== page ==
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J Gen Virol. 2008 Apr;89(Pt 4):884-95. doi: 10.1099/vir.0.83546-0.

Effect of phosphorylation on the transactivation activity of Epstein-Barr virus BMRF1, a major target of the viral BGLF4 kinase.

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  • 1Graduate Institute, Department of Microbiology, College of Medicine, National Taiwan University, Taipei, Taiwan, ROC.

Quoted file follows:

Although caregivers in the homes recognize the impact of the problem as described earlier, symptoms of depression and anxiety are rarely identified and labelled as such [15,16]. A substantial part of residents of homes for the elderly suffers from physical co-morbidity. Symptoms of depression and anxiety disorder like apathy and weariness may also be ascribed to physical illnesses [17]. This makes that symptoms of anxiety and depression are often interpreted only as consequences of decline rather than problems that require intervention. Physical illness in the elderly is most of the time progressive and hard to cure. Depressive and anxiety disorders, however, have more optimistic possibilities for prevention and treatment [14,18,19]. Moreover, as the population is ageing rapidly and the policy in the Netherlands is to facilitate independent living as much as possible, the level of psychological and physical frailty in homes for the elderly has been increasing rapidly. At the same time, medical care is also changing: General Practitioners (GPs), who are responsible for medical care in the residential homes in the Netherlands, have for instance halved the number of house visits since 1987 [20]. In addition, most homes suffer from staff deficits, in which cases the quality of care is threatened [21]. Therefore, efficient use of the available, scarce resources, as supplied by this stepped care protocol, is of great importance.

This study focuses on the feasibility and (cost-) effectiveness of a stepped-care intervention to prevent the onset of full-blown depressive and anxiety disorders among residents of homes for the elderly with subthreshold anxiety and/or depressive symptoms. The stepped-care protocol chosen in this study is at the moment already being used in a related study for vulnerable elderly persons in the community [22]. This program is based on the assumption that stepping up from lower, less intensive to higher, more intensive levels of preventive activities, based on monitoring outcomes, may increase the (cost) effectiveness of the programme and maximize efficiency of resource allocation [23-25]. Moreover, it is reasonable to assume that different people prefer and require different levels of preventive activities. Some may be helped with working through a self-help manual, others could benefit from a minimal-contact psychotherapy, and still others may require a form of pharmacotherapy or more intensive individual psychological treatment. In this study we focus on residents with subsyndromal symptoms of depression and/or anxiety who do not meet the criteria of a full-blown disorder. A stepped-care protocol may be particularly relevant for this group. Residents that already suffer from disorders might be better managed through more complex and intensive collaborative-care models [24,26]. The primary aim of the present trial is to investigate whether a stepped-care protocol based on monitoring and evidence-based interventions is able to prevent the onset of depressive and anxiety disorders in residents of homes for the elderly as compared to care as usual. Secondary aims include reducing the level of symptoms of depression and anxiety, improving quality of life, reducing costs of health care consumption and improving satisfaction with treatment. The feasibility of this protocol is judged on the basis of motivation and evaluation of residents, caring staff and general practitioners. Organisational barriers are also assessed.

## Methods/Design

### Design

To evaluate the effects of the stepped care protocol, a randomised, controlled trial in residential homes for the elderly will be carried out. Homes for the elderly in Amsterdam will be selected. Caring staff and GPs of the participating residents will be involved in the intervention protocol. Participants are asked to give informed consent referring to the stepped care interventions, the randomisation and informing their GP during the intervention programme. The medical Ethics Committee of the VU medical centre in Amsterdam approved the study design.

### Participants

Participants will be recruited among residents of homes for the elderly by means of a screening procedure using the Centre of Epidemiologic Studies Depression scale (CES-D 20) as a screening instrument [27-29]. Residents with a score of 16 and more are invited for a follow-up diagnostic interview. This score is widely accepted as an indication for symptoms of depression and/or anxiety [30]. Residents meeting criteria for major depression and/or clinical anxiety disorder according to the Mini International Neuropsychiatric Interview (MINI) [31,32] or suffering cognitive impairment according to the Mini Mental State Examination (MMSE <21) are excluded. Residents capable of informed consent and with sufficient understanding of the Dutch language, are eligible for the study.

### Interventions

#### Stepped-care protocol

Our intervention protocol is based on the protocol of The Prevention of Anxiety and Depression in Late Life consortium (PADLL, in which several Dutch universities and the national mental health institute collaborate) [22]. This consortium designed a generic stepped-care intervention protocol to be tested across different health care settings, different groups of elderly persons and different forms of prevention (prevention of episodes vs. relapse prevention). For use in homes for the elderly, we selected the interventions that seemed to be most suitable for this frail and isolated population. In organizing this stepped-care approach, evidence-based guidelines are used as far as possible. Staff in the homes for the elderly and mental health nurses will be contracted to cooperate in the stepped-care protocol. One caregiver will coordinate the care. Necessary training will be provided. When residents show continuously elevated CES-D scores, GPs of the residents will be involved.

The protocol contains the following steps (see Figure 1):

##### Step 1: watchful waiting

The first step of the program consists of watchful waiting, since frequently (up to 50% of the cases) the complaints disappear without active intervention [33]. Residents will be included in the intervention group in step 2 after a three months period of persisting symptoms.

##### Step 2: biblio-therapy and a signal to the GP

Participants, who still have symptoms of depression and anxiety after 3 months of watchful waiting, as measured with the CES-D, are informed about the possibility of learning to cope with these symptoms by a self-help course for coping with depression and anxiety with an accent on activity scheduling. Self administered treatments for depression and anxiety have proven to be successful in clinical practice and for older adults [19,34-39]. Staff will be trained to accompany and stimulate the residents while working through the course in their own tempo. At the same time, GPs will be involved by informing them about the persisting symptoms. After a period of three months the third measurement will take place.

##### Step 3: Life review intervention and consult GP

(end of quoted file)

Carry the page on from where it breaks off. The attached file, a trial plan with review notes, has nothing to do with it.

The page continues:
Modification of human herpesvirus DNA polymerase processivity factors (PFs) by phosphorylation occurs frequently during viral lytic replication. However, functional regulation of the herpesvirus PFs through phosphorylation is not well understood. In addition to processivity, the PF BMRF1 of Epstein-Barr virus can function as a transactivator to activate the BHLF1 promoter within the lytic origin of replication (oriLyt), which is assumed to facilitate DNA replication through remodelling viral chromatin structure. BMRF1 is known to be phosphorylated by the viral BGLF4 kinase, but its impact on BMRF1 function is unclear. Seven candidate BGLF4 target sites were predicted within a proline-rich region between the DNA-processivity and nuclear-localization domains of BMRF1. We show that four of these residues, Ser-337, Thr-344, Ser-349 and Thr-355, are responsible for the BGLF4-induced hyperphosphorylation of BMRF1. In functional analyses, a phosphorylation-mimicking mutant of BMRF1 shows similar nuclear localization, as well as DNA-binding ability, to the wild type; however, it displays stronger synergistic activation of the BHLF1 promoter with Zta. Notably, BGLF4 downregulates BMRF1 transactivation and enhances the transactivation activity of Zta and the synergistic activation of BMRF1 and Zta on the BHLF1 promoter. Our findings suggest that BGLF4 may modulate the activation of the oriLyt BHLF1 promoter coordinately through multiple mechanisms to facilitate optimal oriLyt-dependent viral DNA replication.

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